Be Able To Be Alone. Lose Not The Advantage of Solitude -Thomas Brown (1605-1682)

From my shelf…….

Today I am going to share a recently purchased book with you. It’s not the regular type of book I buy but I think it will be lovely. That is why I want to share it with you.

These Ranunculus brighten anybody’s day.

How many of you are familiar with the Danish magazine FLOW? I subscribed to it or just picked it up when I saw it. It could be quite difficult to find. Then with all that’s happening in the world they stopped printing it in English and the library I only had Danish copies. The editors have a love affair with books, bookmarks, cooking lovely treats, paper in all it’s forms, self wellness, little trips, big trips and beautiful art work. I have kept most of my back copies simply to cut apart for my art postcards I share with others around the world.

But it disappeared for a long time. Then walking through my home away from home, Fullers bookstore in Hobart, their little icon caught my eye at a book as I passed it. I stopped in my tracks , grabbed it off the shelf before I saw they had more than one copy tucked away behind the display book. I loved it.

It has been designed to continue sharing everything I loved in the magazine. It has postcards in it, a nature journal to fill up, a biscuit (cookie) recipe and a page of lovely tear apart bookmarks.

It gives fun advice for dealing with darker moods. Not full on depression but those days when one feels lethargic, out of sorts and full on contrariness. It recognises compassion, loneliness, self image and encourages activities for doing the small things in your community to get out of your own head as we deal with global warming, war and Covid to name a few. Little things to just get you moving that is guaranteed to get you out of your head on those funky days. Go to a museum, have a coffee and chat to someone, exercise with a walk in your neighbourhood or in nature. Pick up some colours and draw. Get back in touch with enjoying child like wonder. It is completely illustrated with beautiful artistic illustrations. It really is a happy book, impossible to leaf through without perking up and having a few, “I could do that”, “awwww” and “that looks yummy”. Bottom line….just MOVE!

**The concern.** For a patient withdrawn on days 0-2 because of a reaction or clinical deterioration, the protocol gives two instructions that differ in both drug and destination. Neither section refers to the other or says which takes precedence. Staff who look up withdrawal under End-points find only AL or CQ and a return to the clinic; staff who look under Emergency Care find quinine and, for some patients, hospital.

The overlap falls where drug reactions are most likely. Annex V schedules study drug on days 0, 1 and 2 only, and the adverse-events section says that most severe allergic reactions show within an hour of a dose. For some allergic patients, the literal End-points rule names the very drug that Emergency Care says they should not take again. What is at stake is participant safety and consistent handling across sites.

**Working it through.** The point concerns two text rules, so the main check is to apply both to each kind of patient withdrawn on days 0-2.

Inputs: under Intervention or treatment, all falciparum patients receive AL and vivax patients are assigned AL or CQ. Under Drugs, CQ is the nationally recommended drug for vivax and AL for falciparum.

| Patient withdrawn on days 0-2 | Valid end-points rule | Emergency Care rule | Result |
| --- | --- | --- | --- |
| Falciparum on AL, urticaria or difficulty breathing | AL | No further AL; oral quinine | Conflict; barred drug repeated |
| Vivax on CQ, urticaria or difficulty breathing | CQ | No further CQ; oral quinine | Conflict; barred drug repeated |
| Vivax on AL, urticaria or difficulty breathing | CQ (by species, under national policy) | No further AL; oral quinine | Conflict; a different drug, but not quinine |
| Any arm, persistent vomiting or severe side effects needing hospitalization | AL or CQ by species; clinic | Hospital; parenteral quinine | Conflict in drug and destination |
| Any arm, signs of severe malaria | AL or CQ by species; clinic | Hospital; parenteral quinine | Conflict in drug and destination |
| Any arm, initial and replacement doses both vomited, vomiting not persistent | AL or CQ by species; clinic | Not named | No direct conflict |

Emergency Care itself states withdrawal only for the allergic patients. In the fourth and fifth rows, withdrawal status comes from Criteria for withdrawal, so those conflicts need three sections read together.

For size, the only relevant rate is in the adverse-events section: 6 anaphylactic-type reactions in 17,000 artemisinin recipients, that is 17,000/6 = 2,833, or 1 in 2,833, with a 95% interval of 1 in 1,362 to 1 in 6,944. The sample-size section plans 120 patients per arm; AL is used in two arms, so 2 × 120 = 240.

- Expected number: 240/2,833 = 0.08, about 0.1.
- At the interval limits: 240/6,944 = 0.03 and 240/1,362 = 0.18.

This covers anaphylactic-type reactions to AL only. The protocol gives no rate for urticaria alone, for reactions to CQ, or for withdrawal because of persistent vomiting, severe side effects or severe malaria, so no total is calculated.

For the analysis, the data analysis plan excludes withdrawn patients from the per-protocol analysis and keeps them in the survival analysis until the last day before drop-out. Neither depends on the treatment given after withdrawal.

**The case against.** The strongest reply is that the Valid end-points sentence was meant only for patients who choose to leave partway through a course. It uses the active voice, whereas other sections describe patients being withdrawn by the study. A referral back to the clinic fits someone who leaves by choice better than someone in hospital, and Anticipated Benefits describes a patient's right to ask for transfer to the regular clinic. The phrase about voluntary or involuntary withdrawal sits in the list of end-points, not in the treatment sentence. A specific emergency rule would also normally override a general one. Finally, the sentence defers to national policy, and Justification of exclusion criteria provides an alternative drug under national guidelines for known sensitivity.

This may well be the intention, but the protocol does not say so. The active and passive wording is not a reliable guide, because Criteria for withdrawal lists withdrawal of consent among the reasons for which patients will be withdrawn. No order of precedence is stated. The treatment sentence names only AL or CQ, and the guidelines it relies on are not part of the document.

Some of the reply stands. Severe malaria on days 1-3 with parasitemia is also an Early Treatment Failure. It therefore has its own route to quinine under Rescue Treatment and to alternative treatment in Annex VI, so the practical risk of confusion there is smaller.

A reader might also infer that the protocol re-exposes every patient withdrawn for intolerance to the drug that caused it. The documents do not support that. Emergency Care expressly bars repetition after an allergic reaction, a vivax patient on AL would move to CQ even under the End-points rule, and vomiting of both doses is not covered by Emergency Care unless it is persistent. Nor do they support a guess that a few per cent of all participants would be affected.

I’ll leave you with some photos and as I progress through it on the days I’m so sick of rainy days where I deal with wet, muddy dogs, standing at the bus stop with the sound of rain on my hood, on those days I can’t get out with my camera…..this little book just may pop up again as I consider their advice and get moving to counteract the annoyances of our world.

I’d enjoy hearing about a book or activity that pulls you out of the doldrums. Stay well.

14 thoughts on “Be Able To Be Alone. Lose Not The Advantage of Solitude -Thomas Brown (1605-1682)

  1. I am not familiar with the Flow magazine, but definitely have to check it out. I am Swedish so can read and understand Danish. It does sound very interesting.

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  2. I had a Danish grandpa from whom I inherited the gift to sit for long periods of time doing absolutely nothing except breath. I am very grateful for this gift as I notice that most folks I know are unable to do this. No wonder Denmark is one of the best places in the world to live. Perhaps the Danes are onto something.
    Carol Best

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  3. I occasionally pick up the Australian Breathe magazine for the same reason. This looks awesome though. At least the rain is good for reading but I can sympathise, some days you are just desperate for a sunny day to exercise dogs without the wet fur and mud.

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  4. Not a book, but during lockdown someone advised doing these things every day:
    *say something nice to someone (anyone)
    *eat something delicious
    *enjoy some greenery, spend some time with growing things in gardens nearby if you don’t have your own.
    *get outside, preferably for a walk to somewhere you like
    *read something interesting
    *talk to somebody, even if it’s just a chat with fellow dog-walkers or the person who sells you something.
    And another piece of advice that I heard applied to old people, but actually applies to everybody. People often find that visiting the elderly is a real trial because they complain all the time. What they need is
    * someone to love (can be a pet, of course)
    * something to do
    * something to look forward to.
    We all need to work at having those things in our lives, especially the last one.

    The book that was my bible during stressful times at work is the Meditations of the Roman Emperor Marcus Aurelius. I wasn’t really surprised when it turned up in advice to save your sanity during the pandemic: see theconversation.com/guide-to-the-classics-how-marcus-aurelius-meditations-can-help-us-in-a-time-of-pandemic-142659

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